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Sports Betting at Monmouth Park?

Written by The Two River Times. Posted in Featured, Front Page, News

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Published on July 04, 2014 with No Comments

By John Burton

OCEANPORT – Sports gambling could be coming to Monmouth Park as soon as late this summer – if Gov. Chris Christie signs off on it.

Despite some recent setbacks for those advocating for sports betting at the state’s casino and racetracks, a bill authored and sponsored by Sen. Raymond J. Lesniak, D-Union, and passed by large majorities in the Senate and Assembly on June 26 seems to pave the way for it in the coming months.

The bills, S2250 in the Senate and A3476 in the Assembly, were approved by a Senate vote of 38-1 and a 63-6-2 tally in the Assembly.

Dennis Drazin said the bills, if signed by Gov. Chris Christie and despite the U.S. Supreme Court’s inaction late in June, would allow the Oceanport racetrack to have betting on sports other than horseracing as soon as September. Drazin, a Red Bank lawyer, is an advisor to the New Jersey Thoroughbred Horsemen’s Association and Darby Developers, LLC, the firm selected by the association to operate Monmouth Park.

Drazin previously noted that establishing a gaming venue for Monmouth Park was a vital component for the track’s long-term economic viability. He also stressed that it was an important economic engine for Oceanport and the region.

Christie, Drazin said, has supported the idea and long “aggressively pursued” sports betting in the state, spending roughly $3 million for a failed legal battle in 2012 to see the state legislation move forward.

The Governor’s Office said Tuesday that it was reviewing the legislation in light of the U.S. Supreme Court’s decision declining to hear a sports betting case, Kevin Roberts, a Christie spokesman, said in an email.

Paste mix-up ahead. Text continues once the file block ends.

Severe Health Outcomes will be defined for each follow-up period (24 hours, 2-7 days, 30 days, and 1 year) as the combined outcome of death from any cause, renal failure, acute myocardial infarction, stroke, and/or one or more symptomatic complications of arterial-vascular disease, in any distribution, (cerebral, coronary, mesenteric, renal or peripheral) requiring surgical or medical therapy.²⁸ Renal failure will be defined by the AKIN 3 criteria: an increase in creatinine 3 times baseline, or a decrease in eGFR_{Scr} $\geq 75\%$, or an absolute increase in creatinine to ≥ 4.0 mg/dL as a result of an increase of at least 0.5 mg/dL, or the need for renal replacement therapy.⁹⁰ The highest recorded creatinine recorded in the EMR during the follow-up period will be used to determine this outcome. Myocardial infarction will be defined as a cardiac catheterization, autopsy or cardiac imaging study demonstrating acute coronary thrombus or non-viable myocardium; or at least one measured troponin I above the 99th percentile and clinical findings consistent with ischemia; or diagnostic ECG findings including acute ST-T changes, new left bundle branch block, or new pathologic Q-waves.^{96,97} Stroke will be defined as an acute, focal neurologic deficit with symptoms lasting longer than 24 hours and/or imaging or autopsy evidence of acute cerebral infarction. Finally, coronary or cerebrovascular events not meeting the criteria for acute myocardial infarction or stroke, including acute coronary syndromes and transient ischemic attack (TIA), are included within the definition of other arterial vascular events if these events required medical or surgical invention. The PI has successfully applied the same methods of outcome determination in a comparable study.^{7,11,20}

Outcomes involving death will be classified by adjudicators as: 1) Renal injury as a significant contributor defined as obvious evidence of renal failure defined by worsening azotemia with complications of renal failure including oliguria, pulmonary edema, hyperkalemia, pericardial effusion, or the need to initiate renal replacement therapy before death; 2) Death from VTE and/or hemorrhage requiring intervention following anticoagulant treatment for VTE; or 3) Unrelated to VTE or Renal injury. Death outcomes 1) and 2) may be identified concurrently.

Roberts was referring to the high court’s decision last week to not take on a federal Third Circuit Court of Appeals decision striking down a 2012 New Jersey law allowing wagering. That case, the National Collegiate Athletic Association, et al. v. Governor of the State of New Jersey, et al., pitted the major collegiate and all of the professional sports organizations, like Major League Baseball and the National Football League, against the state, arguing the state law violated the federal Professional and Amateur Sports Protection Act of 1992. That law prohibits sports betting other than in Nevada, Oregon, Montana and Delaware.

Drazin said he and Lesniak have worked carefully drafting the legislation to meet federal requirements, as outlined in the Appellate Court’s decision.

“I think it’s beyond attack” from opponents, Drazin said.

Ironically, Drazin said the U.S. Supreme Court may have done the state a favor by not hearing arguments. Had the justices evaluated the merits of the case and ruled in favor of New Jersey, it would have been 2015 at the earliest before wagering would have become a reality, Drazin said.

“This could be a blessing in disguise,” he said.

“The reality is gambling in New Jersey and gambling nationwide has changed,” Oceanport Mayor Michael Mahon said. “The marketplace has changed. It’s no longer Atlantic City. It’s no longer Las Vegas. It is at racetracks and is a key feature of the economic viability of horseracing.”

Horse breeding has long been a staple for Monmouth County’s economy.

The Oceanport Borough Council adopted a resolution in support of the 2012 legislation, with the governing body seeing this legislation as “a natural extension of that support,” Mahon said.

Monmouth Park “has been a key to our development, our quality of life and our affordability,” Mahon said. The racetrack is the community’s largest employer and largest taxpayer, paying $2 million annually toward the borough’s total $6 million tax levy, according to the mayor.

Plans to expand the track to a 12-month destination with envisioned attractions will likely benefit the town and the area, he said.

According to Drazin, long-term plans include construction of a concert venue, a high-end restaurant and an IMAX movie theater and other features that would attract visitors all year round.